Most of it wasnt real.
So the almost total loss of the Paramount Ranchs Western Town to the Woolsey Fire doesnt have the same impact as the destruction of hundreds of homes, businesses and other structures by the monstrous blaze.
Yet the fact that the more than 90-year-old movie ranch in the Santa Monica Mountains is now mostly ash and rubble bears a sense of sadness all its own. Gone are the facades seen in hundreds of movies and TV shows, not to mention a recreational setting that families from the immediate area, all over Southern California and indeed the world have enjoyed and created memories at for generations.
“Its the only unit in the National Park system thats devoted to telling the story of filmmaking,” David Szymanski, park superintendent for the Santa Monica Mountains Recreation Area, said during a Friday media tour of the devastation – that also included the first glimmer of hope that the location will be restored. “The site has been almost a total loss, with a few exceptions.”
Mike Malone, a retired Park Service ranger shows a map of what Paramount Ranch looked like before the before the Woolsey fire burned the historical movie ranch to the ground. The Park Service has said they will re-build the ranch within 2 years. (Photo by David Crane, Los Angeles Daily News/SCNG)
The church was one of the few structures which survived at the Paramount Ranch. Much of the historical ranch was burned to the ground in the Woolsey fire. The Park Service has said they will re-build the ranch within 2 years. (Photo by David Crane, Los Angeles Daily News/SCNG)
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A charred poster at the Paramount Ranch in Agoura Hills. Much of the historical movie ranch burned to the ground in the Woolsey fire. The Park Service has said they will re-build the ranch within 2 years. (Photo by David Crane, Los Angeles Daily News/SCNG)
David Szymanski, Santa Monica Mountains Recreation Area Park Superintendent, has vowed to re-build the historic Paramount Movie ranch within two years. Much of the historical movie ranch in Agoura Hills, CA burned to the ground in the Woolsey fire. (Photo by David Crane, Los Angeles Daily News/SCNG)
The train station, in background, is one of the few structures which survived at the Paramount Ranch. Much of the historical ranch was burned to the ground in the Woolsey fire. The Park Service has said they will re-build the ranch within 2 years. (Photo by David Crane, Los Angeles Daily News/SCNG)
Robert Cromwell, Parks Service Ranger, walks past the destroyed sound stage at Paramount Ranch. Much of the historical ranch in Agoura Hills, CA was burned to the ground in the Woolsey fire. The Park Service has said they will re-build the ranch within 2 years. (Photo by David Crane, Los Angeles Daily News/SCNG)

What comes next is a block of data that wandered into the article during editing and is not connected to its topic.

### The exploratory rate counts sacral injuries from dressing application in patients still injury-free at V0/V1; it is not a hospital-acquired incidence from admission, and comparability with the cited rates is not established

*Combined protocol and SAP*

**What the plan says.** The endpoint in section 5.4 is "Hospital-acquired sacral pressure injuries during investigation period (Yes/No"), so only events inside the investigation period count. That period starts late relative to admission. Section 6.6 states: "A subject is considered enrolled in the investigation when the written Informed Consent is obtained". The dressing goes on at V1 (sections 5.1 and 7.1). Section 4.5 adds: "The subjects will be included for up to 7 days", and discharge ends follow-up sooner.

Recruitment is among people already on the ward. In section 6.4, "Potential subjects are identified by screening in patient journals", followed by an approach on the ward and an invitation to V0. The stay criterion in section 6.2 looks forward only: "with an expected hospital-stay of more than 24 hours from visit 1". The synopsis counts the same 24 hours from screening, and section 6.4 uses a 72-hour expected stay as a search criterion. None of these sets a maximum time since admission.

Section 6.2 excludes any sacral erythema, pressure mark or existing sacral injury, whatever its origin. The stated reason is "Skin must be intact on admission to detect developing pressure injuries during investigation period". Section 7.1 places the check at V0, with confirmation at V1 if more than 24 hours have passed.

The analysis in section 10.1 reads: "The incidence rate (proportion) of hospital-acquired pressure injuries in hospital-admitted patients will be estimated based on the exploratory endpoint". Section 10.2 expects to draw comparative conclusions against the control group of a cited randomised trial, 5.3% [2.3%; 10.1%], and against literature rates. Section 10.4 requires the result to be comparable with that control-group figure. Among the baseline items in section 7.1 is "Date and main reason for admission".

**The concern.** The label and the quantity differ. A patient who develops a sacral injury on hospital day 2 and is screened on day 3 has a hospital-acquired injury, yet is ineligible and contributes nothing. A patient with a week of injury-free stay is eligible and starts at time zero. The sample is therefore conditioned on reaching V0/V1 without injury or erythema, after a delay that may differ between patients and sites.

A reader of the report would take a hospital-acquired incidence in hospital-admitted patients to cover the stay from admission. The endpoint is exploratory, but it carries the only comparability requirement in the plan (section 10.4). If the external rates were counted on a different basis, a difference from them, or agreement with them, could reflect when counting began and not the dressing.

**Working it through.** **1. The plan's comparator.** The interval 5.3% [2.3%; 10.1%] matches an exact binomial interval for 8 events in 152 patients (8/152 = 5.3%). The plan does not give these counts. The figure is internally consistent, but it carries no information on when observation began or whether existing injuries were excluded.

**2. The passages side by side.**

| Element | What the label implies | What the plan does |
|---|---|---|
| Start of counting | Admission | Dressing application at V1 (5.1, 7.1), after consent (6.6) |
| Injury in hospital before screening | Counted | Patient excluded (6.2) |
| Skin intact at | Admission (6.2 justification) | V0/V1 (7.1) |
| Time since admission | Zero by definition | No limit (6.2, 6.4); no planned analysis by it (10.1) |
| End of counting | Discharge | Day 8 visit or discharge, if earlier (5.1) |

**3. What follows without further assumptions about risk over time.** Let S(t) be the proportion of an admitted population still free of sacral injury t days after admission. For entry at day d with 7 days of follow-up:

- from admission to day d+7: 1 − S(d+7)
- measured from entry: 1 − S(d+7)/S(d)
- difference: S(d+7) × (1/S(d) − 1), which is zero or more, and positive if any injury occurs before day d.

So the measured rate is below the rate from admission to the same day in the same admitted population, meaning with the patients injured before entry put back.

A photo of what the general store at Paramount Ranch looked like before the Woolsey fire burned it, and much of the rest of the historical movie ranch to the ground. The Park Service has said they will rebuild the ranch within 2 years. (Photo by David Crane, Los Angeles Daily News/SCNG)
Much of the historical western town at Paramount Ranch was destroyed in the Woolsey fire. The Park Service has said they will re-build the ranch within 2 years. (Photo by David Crane, Los Angeles Daily News/SCNG)
Firefighter Ryan ONeill rakes over hot spots near the church at Paramount Ranch, one of the few structures which survived the Woolsey fire. The Park Service has said they will re-build the ranch within 2 years. (Photo by David Crane, Los Angeles Daily News/SCNG)
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Except for the clapboard church recently built for the “Westworld” cable series and the train station seen so often in episodes of “Dr. Quinn, Medicine Woman,” all of the Western Town structures are piles of charred rubble. On the edge of one trashed foundation, the only recognizable object was a singed brass doorplate with a skeleton key hole.
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All thats left of the horse barn, which was turned into a soundstage decades ago, are crumpled, rusting slabs of corrugated metal roofing. The burned-out hulks of a washing machine and dryer stick up from the otherwise flat, ashen remains of one of the few buildings that wasnt just a front, but a home where a Park Service family used to live.